Distraught families have been told that 30 people still missing after the fiery crash of a runaway oil train are all presumed dead.
Along with 20 bodies found, that would put the death toll from Saturday’s derailment and explosions in a Quebec lakeside town at 50.
Hours earlier, the head of the US railway company whose train crashed made his first visit to Lac-Megantic since the disaster, amid jeers from residents and criticism from politicians, including the Quebec premier.
The rail chief blamed the engineer for failing to set the brakes properly before the Montreal, Maine & Atlantic Railway train hurtled down a seven-mile incline, derailed and ignited. All but one of the 73 cars was carrying oil, and at least five exploded.
Edward Burkhardt, president and chief executive of parent company Rail World, said the engineer had been suspended without pay and was under “police control”.
Parts of the devastated town had remained too hot and dangerous to enter and find bodies days after the disaster. Some 60 people had been presumed missing earlier.
“Now we are standing here with a number of 50 persons that we are considering most probably dead in this tragedy,” said Quebec police inspector Michel Forget, after a meeting with families of the dead and missing.
“We informed them of the potential loss of their loved ones. You have to understand that it’s a very emotional moment, and our thoughts are with these families.”
Only one of the bodies found so far has been formally identified, said Genevieve Guilbault of the coroner’s office. She did not release the name but said next of kin had been notified.
Until yesterday, the railway company had defended its employees’ actions, but that changed abruptly as Mr Burkhardt singled out the engineer as culpable.
He said: “We think he applied some hand brakes, but the question is, did he apply enough of them? He said he applied 11 hand brakes. We think that’s not true. Initially we believed him, but now we don’t.”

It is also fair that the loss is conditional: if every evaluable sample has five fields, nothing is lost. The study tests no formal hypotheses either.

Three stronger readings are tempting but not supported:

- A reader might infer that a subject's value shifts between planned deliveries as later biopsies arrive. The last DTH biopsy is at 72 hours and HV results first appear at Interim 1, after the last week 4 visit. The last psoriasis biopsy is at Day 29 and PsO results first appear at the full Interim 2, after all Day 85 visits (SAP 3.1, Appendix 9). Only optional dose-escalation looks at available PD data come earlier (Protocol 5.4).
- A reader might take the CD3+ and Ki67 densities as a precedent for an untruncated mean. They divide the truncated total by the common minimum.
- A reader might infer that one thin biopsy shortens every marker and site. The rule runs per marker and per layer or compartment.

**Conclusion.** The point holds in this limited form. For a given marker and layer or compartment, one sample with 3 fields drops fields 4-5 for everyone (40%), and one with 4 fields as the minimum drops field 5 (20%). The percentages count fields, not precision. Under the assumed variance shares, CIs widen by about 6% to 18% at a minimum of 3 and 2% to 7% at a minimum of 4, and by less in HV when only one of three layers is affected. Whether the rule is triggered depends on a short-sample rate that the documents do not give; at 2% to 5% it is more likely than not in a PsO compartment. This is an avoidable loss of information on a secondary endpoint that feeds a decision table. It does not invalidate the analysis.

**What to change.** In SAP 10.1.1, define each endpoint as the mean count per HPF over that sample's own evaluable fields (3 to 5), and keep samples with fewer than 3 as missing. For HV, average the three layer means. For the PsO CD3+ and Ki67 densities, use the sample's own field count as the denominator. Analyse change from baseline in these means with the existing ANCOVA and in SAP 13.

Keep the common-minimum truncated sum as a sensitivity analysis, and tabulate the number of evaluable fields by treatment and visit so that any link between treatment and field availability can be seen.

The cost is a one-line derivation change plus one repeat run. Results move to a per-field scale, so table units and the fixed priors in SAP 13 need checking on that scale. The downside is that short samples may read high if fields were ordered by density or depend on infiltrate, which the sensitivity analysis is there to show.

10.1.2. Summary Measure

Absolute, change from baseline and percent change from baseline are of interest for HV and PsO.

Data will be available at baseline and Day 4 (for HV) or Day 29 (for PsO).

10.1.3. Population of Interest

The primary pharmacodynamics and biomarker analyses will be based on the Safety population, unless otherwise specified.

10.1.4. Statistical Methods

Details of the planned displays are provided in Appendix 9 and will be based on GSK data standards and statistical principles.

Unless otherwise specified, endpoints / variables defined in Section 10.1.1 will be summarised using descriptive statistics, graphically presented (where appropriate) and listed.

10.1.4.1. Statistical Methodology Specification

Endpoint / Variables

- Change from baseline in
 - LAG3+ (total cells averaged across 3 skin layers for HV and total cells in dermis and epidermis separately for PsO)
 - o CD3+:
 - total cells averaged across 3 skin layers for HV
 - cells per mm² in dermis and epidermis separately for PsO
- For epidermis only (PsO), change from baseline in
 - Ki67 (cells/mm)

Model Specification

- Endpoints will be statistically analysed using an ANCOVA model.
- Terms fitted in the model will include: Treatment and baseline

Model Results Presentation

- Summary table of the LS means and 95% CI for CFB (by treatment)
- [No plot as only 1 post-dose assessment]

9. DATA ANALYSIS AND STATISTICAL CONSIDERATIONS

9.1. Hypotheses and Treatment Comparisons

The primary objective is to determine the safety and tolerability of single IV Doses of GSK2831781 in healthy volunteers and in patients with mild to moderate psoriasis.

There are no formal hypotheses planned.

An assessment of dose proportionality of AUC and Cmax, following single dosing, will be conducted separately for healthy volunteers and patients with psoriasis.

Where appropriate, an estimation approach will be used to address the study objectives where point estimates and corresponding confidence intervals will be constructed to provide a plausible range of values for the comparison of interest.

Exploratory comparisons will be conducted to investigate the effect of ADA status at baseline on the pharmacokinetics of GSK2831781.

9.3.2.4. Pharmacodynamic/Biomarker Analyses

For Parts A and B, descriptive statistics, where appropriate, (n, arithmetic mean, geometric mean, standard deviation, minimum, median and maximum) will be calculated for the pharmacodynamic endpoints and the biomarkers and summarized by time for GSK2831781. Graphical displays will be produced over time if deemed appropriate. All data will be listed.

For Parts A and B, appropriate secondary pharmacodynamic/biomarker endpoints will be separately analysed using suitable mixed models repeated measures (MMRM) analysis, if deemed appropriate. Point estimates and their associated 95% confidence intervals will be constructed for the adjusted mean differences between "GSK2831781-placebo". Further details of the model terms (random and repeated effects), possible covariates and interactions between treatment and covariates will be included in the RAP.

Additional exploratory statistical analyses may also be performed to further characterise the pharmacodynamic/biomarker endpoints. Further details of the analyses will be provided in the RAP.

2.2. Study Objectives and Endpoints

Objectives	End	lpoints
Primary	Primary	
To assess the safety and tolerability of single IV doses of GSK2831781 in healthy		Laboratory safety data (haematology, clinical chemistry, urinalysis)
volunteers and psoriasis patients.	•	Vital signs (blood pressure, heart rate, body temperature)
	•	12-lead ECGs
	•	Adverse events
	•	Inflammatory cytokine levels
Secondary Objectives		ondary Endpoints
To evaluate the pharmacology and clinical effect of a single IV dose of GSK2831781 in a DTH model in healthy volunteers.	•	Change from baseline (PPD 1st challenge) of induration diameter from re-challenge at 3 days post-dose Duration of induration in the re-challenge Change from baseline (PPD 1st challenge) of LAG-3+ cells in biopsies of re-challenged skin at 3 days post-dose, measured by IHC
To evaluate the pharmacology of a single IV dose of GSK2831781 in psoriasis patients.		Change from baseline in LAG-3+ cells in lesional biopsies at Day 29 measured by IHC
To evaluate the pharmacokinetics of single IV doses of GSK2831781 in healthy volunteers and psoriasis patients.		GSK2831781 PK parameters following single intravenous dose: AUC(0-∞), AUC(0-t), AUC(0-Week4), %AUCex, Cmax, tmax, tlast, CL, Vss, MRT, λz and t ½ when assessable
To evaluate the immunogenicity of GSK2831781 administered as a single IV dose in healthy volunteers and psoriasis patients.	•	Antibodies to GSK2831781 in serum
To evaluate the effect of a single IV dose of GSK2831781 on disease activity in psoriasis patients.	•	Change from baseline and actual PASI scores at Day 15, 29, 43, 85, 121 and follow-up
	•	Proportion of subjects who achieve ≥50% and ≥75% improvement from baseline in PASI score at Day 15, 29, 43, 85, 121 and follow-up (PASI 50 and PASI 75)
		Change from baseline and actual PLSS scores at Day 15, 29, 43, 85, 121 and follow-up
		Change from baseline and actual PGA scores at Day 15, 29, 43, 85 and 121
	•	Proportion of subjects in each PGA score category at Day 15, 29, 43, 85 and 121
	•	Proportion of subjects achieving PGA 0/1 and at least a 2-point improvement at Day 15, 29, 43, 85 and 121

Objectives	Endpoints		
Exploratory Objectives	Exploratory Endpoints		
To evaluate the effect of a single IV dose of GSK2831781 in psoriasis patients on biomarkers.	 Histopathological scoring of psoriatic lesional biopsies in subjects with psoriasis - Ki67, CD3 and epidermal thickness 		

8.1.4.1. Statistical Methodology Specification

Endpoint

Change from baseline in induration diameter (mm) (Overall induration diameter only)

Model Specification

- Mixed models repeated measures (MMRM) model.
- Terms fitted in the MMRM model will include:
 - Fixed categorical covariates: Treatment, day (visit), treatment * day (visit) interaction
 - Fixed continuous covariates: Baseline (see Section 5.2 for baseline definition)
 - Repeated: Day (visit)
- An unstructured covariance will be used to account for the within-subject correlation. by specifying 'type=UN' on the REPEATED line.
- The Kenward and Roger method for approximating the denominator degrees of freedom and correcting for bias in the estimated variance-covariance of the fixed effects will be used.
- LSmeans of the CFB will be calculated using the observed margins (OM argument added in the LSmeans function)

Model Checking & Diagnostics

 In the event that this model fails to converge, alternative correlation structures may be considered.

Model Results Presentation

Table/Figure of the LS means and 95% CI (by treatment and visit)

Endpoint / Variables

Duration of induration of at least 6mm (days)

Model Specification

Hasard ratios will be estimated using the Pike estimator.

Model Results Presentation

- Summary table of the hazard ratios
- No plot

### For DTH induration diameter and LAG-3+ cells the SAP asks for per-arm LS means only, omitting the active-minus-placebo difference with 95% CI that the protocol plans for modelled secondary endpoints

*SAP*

Mr Burkhardt did not name the engineer, though the company had previously identified the employee as Tom Harding of Quebec. He has not spoken publicly since the crash.
“He’s not in jail, but police have talked about prosecuting him,” Mr Burkhardt said. “I understand exactly why the police are considering criminal charges ... If that’s the case, let the chips fall where they may.”
Quebec police have said they were pursuing a wide-ranging criminal investigation, extending to the possibilities of criminal negligence and some sort of tampering with the train before the crash.
The heart of the town’s central business district is being treated as a crime scene and remains cordoned off by police tape.
At a news conference shortly before Mr Burkhardt’s arrival, Quebec Premier Pauline Marois criticised his company’s response.
“We have realised there are serious gaps from the railway company from not having been there and not communicating with the public,” she said.
Mr Burkhardt, who arrived in town with a police escort, said he had delayed his visit in order to deal with the crisis from his Chicago office, claiming he was better able to communicate from there with insurers and officials in different places.
“I understand the extreme anger,” he said. “We owe an abject apology to the people in this town.”
He defended the practice of leaving trains unmanned, as was the case when the train rolled away. Canadian transportation department officials have said there are no regulations against it.
Among the residents looking on as Mr Burkhardt spoke was Raymond Lafontaine, who is believed to have lost a son, two daughters-in-law and an employee in the disaster.
“That man, I feel pity for him,” Mr Lafontaine said. “Maybe some who know him properly may think he’s the greatest guy in the world, but with his actions, the wait that took place, it doesn’t look good.”
The disaster forced about 2,000 of the town’s 6,000 residents from their homes, but most have been allowed to return.